Most people think that wild hogs are something that sprang on the scene in the 90’s and exploded in population, and this is simply not true.
The truth is my first encounter with wild hogs in the Sabine river bottom was in the late 70’s and my father and his hunting buddies tell of seeing and killing hogs as far back as can be remembered. Hogs running in the river and creek bottoms of Texas and Louisiana are not a recent development.
Let’s roll the clock back many decades to a time when the family farm in rural areaswas as common as a computer is today. People grew their own vegetables and raised their own livestock. Livestock which included hogs. Hogs were a valuable commodity in those days and people used them as a form of currency. Hogs were traded for dry goods and necessities that could not be grown or made easily. Hogs even were traded for payment of bank loans and any other debt because cash money was seldom seen. These farmers did not raise the majority of their hogs in pens. Only the hogs which were to be butchered soon were kept close and grain fed. The bulk of the hogs were allowed to roam freely in the bottoms and feed upon acorns and whatever else they could cet. This was quite advantageous for the farmers who did not have to buy feeds and build fences or pens to contain them.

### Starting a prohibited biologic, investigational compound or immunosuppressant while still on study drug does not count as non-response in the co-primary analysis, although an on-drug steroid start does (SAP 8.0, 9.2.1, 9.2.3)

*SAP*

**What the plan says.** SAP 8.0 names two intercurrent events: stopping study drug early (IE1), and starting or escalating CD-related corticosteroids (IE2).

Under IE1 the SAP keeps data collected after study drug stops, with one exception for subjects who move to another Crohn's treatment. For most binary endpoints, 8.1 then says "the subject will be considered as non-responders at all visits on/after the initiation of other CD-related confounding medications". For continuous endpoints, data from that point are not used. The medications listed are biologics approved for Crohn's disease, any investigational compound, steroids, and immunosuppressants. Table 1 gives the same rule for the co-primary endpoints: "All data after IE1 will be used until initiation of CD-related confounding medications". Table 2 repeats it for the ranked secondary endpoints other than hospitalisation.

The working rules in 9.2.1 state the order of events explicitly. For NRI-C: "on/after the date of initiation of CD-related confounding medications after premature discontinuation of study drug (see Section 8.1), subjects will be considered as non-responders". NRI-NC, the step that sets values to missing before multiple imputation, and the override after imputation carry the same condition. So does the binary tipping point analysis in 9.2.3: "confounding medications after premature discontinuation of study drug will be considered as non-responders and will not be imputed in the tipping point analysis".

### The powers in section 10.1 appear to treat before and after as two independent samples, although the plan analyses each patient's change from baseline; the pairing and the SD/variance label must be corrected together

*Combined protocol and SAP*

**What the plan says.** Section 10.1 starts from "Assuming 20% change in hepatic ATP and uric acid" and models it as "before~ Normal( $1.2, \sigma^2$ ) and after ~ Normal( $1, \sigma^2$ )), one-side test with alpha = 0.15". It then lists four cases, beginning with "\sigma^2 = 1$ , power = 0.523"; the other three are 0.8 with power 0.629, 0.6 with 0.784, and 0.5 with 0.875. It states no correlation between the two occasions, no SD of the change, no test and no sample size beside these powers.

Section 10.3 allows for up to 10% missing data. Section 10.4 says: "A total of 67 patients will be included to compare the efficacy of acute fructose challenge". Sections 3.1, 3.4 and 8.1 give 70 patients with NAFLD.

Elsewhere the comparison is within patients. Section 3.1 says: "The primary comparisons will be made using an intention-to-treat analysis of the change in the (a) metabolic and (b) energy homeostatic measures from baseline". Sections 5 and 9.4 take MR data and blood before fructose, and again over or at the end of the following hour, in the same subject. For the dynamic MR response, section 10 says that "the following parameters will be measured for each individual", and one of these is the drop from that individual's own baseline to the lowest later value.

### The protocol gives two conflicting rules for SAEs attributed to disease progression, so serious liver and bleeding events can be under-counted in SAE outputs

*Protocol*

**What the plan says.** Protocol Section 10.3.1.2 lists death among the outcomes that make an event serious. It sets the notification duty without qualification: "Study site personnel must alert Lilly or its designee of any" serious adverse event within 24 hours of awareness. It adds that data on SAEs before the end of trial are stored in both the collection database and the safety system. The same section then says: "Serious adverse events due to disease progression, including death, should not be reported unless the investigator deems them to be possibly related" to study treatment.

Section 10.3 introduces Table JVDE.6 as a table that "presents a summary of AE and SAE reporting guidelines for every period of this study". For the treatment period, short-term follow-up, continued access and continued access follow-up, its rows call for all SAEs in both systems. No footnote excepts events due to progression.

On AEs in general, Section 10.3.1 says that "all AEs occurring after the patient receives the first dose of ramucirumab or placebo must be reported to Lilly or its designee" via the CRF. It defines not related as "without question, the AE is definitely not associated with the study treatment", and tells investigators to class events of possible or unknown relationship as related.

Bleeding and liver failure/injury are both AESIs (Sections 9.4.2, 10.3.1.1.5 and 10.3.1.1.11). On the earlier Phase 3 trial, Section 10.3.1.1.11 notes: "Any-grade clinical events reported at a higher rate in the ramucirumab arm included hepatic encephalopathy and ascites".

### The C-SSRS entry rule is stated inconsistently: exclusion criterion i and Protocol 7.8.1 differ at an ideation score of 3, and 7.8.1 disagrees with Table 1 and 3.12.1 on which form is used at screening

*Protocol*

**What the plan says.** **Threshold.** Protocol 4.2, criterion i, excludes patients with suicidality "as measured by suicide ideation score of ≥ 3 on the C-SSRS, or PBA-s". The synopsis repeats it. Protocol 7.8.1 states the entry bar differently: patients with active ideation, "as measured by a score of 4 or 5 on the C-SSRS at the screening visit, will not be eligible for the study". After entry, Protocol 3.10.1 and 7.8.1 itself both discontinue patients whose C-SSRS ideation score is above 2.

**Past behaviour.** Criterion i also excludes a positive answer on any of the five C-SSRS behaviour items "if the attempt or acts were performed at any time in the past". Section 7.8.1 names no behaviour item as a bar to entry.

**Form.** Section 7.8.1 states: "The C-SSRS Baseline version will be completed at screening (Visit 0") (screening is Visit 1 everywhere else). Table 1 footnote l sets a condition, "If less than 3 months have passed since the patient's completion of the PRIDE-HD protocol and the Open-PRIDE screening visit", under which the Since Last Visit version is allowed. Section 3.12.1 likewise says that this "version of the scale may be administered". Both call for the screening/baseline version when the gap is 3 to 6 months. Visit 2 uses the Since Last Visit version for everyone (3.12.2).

The hogs were allowed to breed and feed as they pleased. Once a year all the farmers would hold a hog round up of sorts. They would catch all the hogs they could and they would ear mark the shoats and castrate them for eating hogs. They would then keep a few for feeding out and trading then turn the rest loose. These were in essence feral hogs even then. The difference being that the farmers regulated their numbers by castrating the majority of the boars and eating a great many of them.
As time went on more and more of the hogs went very feral and hid deeper and deeper in the swamps and thickets. On top of the ones who escaped the yearly hog calling, times progressed and the family farm went majorly to the wayside and was replaced by the local grocery store and supercenter. All the unclaimed hogs simply went feral. They turned into what became “The Pineywoods Rooter”. Which I have chased in form or another since the late 70’s and my grandfathers chased in the Piney Woods as far back as the Great Depression.
Im not including in this the Russian boar which was turned loose to hunt, that is a different tale all together. But Feral Hogs have been a huge part of East Texas for over a hundred years in one way or another. Whether you knew it or not.
Story by Jeff Stewart